HealthDay News — Prescription pain and sleep drug use is significantly associated with an increased incidence of frailty, according to a study published in the December issue of the Journal of the American Geriatrics Society.
Gulcan Cil, Ph.D., from the Oregon Research Institute in Eugene, and colleagues estimated incident frailty risks from prescription drugs for pain and for sleep in 14,208 community-dwelling older U.S. adults not being treated for cancer.
The researchers found that rates of prescription drug use were 22.1 percent for pain only, 6.8 percent for sleep only, and 7.7 percent for both indications.
There was significant variance observed in the burden frailty model by drug use. At baseline, among nonfrail individuals, the proportions using prescription drugs were 14.9, 5.6, and 2.2 percent for the three indications, respectively. There was an association between prescription drug use and increased risk for frailty (co-use adjusted subhazard ratio [sHR], 1.95; pain-only adjusted sHR, 1.58; sleep-only adjusted sHR, 1.35 versus the nonuse reference group). During eight years, the cumulative incidences of frailty for the four groups were 60.6, 50.9, 45.8, and 34.1 percent, respectively. The investigators observed only minor risk reductions when they controlled for chronic diseases associated with persistent pain.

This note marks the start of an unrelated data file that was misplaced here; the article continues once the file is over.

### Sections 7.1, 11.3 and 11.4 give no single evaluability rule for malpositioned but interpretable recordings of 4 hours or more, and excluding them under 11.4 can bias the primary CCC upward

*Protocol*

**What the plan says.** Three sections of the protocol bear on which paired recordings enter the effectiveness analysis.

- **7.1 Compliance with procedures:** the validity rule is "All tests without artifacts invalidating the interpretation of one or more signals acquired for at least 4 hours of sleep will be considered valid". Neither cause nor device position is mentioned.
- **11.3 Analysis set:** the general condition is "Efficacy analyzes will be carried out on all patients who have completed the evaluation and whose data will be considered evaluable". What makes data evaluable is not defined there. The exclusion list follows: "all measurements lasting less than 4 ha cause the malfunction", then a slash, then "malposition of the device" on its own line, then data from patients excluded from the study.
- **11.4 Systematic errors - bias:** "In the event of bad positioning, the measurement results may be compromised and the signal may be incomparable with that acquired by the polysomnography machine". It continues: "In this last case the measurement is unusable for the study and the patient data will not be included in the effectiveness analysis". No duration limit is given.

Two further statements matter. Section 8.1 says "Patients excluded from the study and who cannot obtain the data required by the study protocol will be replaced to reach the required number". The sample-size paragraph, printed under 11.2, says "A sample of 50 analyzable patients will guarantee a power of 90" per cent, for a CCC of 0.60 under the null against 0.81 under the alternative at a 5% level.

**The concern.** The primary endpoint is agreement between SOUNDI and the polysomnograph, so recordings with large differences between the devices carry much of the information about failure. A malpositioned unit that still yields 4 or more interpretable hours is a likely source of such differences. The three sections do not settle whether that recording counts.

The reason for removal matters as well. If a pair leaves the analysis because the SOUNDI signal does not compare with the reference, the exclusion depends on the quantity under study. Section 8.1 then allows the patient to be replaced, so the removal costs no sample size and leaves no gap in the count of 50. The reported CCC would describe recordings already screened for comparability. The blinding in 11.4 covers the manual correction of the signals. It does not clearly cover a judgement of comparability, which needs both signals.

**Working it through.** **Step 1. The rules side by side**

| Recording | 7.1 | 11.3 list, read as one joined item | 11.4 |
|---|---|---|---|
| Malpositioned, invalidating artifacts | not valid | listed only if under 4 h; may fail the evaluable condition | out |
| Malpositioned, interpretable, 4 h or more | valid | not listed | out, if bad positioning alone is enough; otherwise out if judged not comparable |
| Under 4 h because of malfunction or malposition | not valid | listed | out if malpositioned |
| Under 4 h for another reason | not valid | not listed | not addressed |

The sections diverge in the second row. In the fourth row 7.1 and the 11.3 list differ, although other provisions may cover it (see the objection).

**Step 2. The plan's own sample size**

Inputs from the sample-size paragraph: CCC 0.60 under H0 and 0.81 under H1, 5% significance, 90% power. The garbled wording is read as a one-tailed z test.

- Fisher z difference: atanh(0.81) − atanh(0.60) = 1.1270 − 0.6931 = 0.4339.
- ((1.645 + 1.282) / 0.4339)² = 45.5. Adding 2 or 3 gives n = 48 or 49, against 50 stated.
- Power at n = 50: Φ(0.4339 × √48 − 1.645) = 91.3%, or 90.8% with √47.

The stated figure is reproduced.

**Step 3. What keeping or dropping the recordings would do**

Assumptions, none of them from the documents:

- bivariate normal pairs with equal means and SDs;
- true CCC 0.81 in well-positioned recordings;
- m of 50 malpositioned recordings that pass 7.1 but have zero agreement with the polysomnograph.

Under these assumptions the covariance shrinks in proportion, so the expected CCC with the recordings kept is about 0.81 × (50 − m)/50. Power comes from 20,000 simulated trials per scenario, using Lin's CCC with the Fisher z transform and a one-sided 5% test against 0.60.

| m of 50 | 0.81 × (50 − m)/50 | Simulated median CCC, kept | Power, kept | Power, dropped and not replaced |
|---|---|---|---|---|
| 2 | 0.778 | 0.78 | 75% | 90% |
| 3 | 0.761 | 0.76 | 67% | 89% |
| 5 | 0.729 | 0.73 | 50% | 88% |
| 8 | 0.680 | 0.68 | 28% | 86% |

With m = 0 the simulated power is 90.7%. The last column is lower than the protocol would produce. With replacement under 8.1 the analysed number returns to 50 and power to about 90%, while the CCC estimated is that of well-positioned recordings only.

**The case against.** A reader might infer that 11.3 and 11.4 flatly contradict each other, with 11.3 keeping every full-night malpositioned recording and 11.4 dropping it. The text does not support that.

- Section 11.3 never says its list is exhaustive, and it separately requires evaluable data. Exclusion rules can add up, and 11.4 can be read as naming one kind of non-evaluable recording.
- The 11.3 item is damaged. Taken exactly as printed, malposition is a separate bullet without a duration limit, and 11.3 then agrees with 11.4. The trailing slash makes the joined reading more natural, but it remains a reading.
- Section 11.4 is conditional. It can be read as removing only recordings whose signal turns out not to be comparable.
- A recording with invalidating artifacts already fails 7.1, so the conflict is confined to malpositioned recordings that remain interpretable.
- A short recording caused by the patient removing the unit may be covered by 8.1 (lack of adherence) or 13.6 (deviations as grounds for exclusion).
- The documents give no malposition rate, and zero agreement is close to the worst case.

“We recommend systematic analysis of both pain and sleep indication and prescription drug use frailty risks before deprescribing,” the authors write.